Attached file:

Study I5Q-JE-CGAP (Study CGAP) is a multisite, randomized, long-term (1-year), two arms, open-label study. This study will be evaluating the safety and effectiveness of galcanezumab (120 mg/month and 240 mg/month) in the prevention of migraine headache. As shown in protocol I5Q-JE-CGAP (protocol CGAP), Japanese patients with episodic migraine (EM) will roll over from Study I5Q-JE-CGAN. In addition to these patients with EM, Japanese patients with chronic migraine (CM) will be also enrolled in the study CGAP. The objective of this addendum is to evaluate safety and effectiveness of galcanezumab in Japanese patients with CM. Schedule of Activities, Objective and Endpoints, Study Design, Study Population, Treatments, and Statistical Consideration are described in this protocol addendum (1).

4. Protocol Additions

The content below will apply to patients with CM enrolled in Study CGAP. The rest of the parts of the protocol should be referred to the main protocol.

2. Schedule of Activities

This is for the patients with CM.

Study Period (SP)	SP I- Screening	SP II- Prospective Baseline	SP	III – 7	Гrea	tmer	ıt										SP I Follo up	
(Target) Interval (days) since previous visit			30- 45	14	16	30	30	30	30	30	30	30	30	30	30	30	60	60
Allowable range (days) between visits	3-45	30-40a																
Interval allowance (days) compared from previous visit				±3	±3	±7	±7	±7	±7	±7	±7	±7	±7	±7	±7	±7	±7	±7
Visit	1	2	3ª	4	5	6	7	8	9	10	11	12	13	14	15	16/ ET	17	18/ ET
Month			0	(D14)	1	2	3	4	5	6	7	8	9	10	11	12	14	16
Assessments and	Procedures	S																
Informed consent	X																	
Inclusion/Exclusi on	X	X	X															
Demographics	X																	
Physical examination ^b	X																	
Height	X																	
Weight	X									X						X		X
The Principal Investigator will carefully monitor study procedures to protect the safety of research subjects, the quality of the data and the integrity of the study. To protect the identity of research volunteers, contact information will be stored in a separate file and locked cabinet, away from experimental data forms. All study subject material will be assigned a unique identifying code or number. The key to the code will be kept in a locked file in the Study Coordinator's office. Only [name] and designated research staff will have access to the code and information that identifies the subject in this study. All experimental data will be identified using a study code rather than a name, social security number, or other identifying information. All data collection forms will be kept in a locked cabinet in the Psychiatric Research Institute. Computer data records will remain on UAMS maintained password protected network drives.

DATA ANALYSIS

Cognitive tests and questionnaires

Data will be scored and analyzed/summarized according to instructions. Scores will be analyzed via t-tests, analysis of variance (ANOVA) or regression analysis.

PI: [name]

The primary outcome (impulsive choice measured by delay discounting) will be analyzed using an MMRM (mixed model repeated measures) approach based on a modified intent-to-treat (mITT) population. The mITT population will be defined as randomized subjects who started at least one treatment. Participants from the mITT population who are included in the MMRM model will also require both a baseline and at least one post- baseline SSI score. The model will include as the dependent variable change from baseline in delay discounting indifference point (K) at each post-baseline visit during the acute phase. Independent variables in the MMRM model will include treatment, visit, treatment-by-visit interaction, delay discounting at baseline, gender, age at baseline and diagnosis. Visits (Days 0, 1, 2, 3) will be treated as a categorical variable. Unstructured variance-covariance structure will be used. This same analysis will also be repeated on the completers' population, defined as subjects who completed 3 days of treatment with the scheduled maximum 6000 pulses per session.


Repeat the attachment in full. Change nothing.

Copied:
Study I5Q-JE-CGAP (Study CGAP) is a multisite, randomized, long-term (1-year), two arms, open-label study. This study will be evaluating the safety and effectiveness of galcanezumab (120 mg/month and 240 mg/month) in the prevention of migraine headache. As shown in protocol I5Q-JE-CGAP (protocol CGAP), Japanese patients with episodic migraine (EM) will roll over from Study I5Q-JE-CGAN. In addition to these patients with EM, Japanese patients with chronic migraine (CM) will be also enrolled in the study CGAP. The objective of this addendum is to evaluate safety and effectiveness of galcanezumab in Japanese patients with CM. Schedule of Activities, Objective and Endpoints, Study Design, Study Population, Treatments, and Statistical Consideration are described in this protocol addendum (1).

4. Protocol Additions

The content below will apply to patients with CM enrolled in Study CGAP. The rest of the parts of the protocol should be referred to the main protocol.

2. Schedule of Activities

This is for the patients with CM.

Study Period (SP)	SP I- Screening	SP II- Prospective Baseline	SP	III – 7	Гrea	tmer	ıt										SP I Follo up	
(Target) Interval (days) since previous visit			30- 45	14	16	30	30	30	30	30	30	30	30	30	30	30	60	60
Allowable range (days) between visits	3-45	30-40a																
Interval allowance (days) compared from previous visit				±3	±3	±7	±7	±7	±7	±7	±7	±7	±7	±7	±7	±7	±7	±7
Visit	1	2	3ª	4	5	6	7	8	9	10	11	12	13	14	15	16/ ET	17	18/ ET
Month			0	(D14)	1	2	3	4	5	6	7	8	9	10	11	12	14	16
Assessments and	Procedures	S																
Informed consent	X																	
Inclusion/Exclusi on	X	X	X															
Demographics	X																	
Physical examination ^b	X																	
Height	X																	
Weight	X									X						X		X
The Principal Investigator will carefully monitor study procedures to protect the safety of research subjects, the quality of the data and the integrity of the study. To protect the identity of research volunteers, contact information will be stored in a separate file and locked cabinet, away from experimental data forms. All study subject material will be assigned a unique identifying code or number. The key to the code will be kept in a locked file in the Study Coordinator's office. Only [name] and designated research staff will have access to the code and information that identifies the subject in this study. All experimental data will be identified using a study code rather than a name, social security number, or other identifying information. All data collection forms will be kept in a locked cabinet in the Psychiatric Research Institute. Computer data records will remain on UAMS maintained password protected network drives.

DATA ANALYSIS

Cognitive tests and questionnaires

Data will be scored and analyzed/summarized according to instructions. Scores will be analyzed via t-tests, analysis of variance (ANOVA) or regression analysis.

PI: [name]

The primary outcome (impulsive choice measured by delay discounting) will be analyzed using an MMRM (mixed model repeated measures) approach based on a modified intent-to-treat (mITT) population. The mITT population will be defined as randomized subjects who started at least one treatment. Participants from the mITT population who are included in the MMRM model will also require both a baseline and at least one post- baseline SSI score. The model will include as the dependent variable change from baseline in delay discounting indifference point (K) at each post-baseline visit during the acute phase. Independent variables in the MMRM model will include treatment, visit, treatment-by-visit interaction, delay discounting at baseline, gender, age at baseline and diagnosis. Visits (Days 0, 1, 2, 3) will be treated as a categorical variable. Unstructured variance-covariance structure will be used. This same analysis will also be repeated on the completers' population, defined as subjects who completed 3 days of treatment with the scheduled maximum 6000 pulses per session.